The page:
douglee25 01-24-2010 07:00 PM

Quote:

Originally Posted by cboy
I'm a complete rookie at this so I rely on a lot of crutches that a more experienced person would not need. I use the staples much like a seamstress might use pins to temporarily hold the fabrics together to insure they don't move out of position. There's a lot to concentrate on while running the panels and welting through the sewing machine, so the staples help me eliminate one of those worries. The stitching provides the bond...the staples are just extra fingers to hold things in place until the thread can do its job.

One certainly could sew the welting on to one or the other panel before sewing the two panels together, but that seems like an extra step to me. And even if I had done it that way, I would STILL have stapled the cord to the one panel first...just to make sure it stayed in line while I sewed. These seats came from the factory with one single stitch binding the two panels and the welting in between, so I figured the single stitch method would do the job for the new covers.

But again, from my very limited knowledge and experience, there's nothing wrong with doing it the way you suggest.

Ok, I figured as much but just checking. Good job no matter how you got it done.

Doug

douglee25 01-24-2010 07:01 PM

Quote:

Originally Posted by DanTwoLakes
I use 4/32 welt cord so the welts don't look so big.

Good tip. Thanks.

Doug

DanTwoLakes 01-25-2010 10:20 AM

5 Attachment(s)
This was part of c-boy's original post: "These seats came from the factory with one single stitch binding the two panels and the welting in between, so I figured the single stitch method would do the job for the new covers."
Only the most experienced production line sewers would have been able to do it this way. The original seat cover may have had pre-made extruded welt in it, which would have made doing it that way a little easier, but it would not be advisable for a beginning sewer to try to sew two panels with a loose welt in between together all at one time. There are just too many things that can go wrong, so I strongly advise you to not try doing it that way.


Here's some pictures of the welting process: This is a simple barber chair seat, but the principles are the same. You can either sew the welt first and then sew it to the seat top, or do what I am doing, sew the welt as you sew it to the seat top. The smoother you get the welt sewn to the seat top, the easier it is to upholster, and the better the finished product will be. I made the relief cuts in the welts after they were sewn to the seat top. I try to sew the welts as straight into the sewing machine as possible.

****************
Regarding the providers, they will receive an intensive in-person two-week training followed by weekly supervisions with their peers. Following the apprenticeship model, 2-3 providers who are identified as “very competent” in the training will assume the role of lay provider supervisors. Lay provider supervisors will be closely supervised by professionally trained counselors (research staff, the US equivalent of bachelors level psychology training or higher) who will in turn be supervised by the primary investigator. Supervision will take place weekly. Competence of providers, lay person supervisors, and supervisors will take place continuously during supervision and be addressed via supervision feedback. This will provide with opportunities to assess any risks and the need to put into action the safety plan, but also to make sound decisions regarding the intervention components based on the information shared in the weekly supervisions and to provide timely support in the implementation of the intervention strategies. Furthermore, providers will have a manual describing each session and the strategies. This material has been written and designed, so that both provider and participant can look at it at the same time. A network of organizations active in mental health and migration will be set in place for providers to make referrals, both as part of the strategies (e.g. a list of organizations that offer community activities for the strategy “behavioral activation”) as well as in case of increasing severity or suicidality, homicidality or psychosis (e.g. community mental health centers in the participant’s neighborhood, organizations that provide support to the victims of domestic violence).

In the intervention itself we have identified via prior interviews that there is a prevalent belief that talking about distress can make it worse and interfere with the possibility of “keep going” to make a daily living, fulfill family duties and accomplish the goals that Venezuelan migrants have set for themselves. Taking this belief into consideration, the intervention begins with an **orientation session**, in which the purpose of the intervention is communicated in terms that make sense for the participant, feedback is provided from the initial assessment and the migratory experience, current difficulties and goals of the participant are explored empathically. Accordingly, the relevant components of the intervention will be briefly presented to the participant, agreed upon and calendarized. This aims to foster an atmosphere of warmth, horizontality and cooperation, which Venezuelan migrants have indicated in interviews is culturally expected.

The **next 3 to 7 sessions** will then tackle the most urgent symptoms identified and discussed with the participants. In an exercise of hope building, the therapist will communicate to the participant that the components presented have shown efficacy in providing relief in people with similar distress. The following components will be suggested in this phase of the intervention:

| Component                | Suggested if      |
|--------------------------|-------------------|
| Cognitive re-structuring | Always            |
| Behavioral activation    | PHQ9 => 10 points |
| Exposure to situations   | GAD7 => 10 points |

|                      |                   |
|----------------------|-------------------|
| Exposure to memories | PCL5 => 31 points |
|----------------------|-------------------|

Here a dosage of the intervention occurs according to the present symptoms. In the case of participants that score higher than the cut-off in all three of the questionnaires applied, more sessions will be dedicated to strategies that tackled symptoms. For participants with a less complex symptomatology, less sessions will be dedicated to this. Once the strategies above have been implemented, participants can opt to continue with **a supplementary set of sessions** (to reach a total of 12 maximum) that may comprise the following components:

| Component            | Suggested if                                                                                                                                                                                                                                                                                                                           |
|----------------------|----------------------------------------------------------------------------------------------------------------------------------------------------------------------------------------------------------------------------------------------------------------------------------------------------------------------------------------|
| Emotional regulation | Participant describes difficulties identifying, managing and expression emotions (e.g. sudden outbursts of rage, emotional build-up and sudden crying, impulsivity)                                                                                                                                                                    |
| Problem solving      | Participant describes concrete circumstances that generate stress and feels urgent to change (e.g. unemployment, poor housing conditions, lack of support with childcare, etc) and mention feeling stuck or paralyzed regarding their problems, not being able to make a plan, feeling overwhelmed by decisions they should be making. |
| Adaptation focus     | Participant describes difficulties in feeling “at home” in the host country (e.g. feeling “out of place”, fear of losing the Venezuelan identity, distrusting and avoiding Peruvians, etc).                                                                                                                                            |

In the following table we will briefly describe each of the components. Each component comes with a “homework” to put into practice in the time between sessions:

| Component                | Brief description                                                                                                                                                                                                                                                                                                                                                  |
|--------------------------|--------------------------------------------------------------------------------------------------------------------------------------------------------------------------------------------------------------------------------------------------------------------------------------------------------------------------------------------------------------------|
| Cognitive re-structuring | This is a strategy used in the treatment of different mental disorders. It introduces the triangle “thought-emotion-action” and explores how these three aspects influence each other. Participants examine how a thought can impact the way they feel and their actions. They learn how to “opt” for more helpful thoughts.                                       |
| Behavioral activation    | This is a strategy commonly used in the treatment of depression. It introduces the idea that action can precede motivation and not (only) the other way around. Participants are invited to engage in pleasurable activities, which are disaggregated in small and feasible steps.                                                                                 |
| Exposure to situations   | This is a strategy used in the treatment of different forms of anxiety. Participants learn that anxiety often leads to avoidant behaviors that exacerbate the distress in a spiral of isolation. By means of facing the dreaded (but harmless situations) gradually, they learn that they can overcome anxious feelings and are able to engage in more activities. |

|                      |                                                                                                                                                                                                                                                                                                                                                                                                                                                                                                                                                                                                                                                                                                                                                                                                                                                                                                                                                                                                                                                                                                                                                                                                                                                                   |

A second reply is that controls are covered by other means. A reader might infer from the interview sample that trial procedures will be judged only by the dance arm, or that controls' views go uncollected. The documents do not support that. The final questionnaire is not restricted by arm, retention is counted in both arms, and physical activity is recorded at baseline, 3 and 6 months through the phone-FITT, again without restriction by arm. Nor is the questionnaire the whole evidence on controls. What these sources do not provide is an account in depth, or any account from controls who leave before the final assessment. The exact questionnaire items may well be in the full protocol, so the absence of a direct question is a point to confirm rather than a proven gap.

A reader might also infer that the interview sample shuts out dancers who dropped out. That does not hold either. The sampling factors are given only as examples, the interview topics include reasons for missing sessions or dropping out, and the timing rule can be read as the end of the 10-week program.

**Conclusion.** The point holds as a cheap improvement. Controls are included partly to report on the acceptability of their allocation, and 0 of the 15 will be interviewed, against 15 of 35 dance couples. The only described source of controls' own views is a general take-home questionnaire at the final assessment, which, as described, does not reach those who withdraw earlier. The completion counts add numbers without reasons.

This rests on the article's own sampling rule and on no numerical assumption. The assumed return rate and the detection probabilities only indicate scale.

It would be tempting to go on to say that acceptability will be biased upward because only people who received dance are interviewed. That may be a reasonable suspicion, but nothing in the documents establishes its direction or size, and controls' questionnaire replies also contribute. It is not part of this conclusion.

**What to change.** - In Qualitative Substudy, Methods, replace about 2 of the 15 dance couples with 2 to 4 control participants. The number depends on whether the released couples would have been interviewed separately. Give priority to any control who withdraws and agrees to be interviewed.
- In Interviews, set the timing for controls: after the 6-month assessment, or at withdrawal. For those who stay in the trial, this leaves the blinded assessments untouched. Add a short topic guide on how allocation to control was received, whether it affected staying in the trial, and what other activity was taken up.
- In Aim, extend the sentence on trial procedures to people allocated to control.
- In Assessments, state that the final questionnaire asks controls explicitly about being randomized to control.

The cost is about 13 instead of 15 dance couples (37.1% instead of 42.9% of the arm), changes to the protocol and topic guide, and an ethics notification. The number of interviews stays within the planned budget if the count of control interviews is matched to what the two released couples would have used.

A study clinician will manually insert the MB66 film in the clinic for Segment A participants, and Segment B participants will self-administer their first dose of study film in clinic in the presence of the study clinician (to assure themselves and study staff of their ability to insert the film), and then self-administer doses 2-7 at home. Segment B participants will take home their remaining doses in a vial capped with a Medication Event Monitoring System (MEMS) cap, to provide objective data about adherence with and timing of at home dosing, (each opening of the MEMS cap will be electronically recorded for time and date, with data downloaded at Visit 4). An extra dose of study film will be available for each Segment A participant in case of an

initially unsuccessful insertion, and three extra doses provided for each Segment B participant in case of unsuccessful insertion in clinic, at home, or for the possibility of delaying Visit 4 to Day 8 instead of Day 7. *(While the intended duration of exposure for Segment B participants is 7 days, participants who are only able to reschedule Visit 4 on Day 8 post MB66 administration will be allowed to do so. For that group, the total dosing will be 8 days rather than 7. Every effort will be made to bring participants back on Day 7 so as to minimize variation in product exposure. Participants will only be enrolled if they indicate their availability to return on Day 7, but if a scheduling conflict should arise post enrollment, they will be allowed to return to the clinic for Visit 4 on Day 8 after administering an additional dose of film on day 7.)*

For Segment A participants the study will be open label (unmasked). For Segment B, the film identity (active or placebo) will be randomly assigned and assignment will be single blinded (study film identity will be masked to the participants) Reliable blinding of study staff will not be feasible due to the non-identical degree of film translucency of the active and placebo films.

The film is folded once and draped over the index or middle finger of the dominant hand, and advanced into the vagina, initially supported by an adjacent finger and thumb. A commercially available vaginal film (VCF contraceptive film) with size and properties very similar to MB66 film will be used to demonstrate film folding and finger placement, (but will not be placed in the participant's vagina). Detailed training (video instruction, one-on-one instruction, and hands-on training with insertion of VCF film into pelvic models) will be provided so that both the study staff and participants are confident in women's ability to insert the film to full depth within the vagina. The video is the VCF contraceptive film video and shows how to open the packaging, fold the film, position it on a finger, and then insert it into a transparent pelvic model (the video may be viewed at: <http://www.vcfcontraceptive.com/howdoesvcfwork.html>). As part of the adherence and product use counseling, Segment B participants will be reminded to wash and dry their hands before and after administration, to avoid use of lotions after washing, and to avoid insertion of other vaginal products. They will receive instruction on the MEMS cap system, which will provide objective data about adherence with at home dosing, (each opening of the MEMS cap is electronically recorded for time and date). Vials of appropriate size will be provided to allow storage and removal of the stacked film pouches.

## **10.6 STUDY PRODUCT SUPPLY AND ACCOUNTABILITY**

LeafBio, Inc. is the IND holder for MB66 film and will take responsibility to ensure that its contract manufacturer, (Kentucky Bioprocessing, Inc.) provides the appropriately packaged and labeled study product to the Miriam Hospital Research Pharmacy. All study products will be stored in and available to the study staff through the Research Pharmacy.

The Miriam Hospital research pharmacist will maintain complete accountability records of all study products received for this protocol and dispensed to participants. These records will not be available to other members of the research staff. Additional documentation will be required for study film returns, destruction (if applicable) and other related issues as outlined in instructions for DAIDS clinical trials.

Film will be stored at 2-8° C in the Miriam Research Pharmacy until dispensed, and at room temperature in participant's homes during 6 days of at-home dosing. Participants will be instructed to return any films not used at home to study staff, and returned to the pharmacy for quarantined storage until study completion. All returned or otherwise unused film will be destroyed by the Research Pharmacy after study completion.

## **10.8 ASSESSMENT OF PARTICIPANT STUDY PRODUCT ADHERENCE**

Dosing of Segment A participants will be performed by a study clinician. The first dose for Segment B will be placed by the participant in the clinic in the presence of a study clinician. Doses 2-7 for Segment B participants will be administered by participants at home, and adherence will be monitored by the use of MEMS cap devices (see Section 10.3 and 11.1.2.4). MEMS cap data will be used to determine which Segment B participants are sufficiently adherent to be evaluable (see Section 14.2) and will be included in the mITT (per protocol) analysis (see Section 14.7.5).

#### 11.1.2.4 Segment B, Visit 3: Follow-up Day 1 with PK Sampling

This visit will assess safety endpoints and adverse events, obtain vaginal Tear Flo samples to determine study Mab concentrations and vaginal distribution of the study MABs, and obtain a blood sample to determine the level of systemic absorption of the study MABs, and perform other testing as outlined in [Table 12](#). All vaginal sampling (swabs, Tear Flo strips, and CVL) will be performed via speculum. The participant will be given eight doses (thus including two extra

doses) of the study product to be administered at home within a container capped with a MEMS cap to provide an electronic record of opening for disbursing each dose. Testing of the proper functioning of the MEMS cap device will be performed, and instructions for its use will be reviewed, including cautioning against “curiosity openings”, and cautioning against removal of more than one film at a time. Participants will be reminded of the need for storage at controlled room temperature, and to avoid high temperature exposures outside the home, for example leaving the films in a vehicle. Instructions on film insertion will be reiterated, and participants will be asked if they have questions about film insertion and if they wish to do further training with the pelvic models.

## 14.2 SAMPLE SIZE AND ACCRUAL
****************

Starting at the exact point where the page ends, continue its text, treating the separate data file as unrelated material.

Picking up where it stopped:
DanTwoLakes 01-25-2010 10:26 AM

5 Attachment(s)
After the welts are sewn on, the side bands are sewn on. I am sewing with the the band on top here. As I do this, I am trying to angle the band and welt so that the welt and the two pieces of fabric are sewn together as tightly as possible. You can see how smoothly the bands ended up, which made attaching the cover to the frame much easier and made a really nice finished product.

douglee25 01-25-2010 12:04 PM

Good stuff Dan. When I sew the welt, I do it in two steps because I'm not as skilled as yourself at this point. I like the finished look of the smaller welt. I may go down that route on the next project if I need welting.

Doug

cboy 01-25-2010 03:34 PM

Quote:

Originally Posted by DanTwoLakes
... but it would not be advisable for a beginning sewer to try to sew two panels with a loose welt in between together all at one time ...

I must apologize if my post was not clear enough and could be interpreted this way. I did not sew my panels together with a "loose welt" in between nor was it my intent to suggest that it could or should be done that way. I secured my welting to one panel just as Dan secures the welting to one panel. I chose to use staples, he uses thread. But I would agree 100% that too much can go wrong if a beginner were to try to do it with loose welt.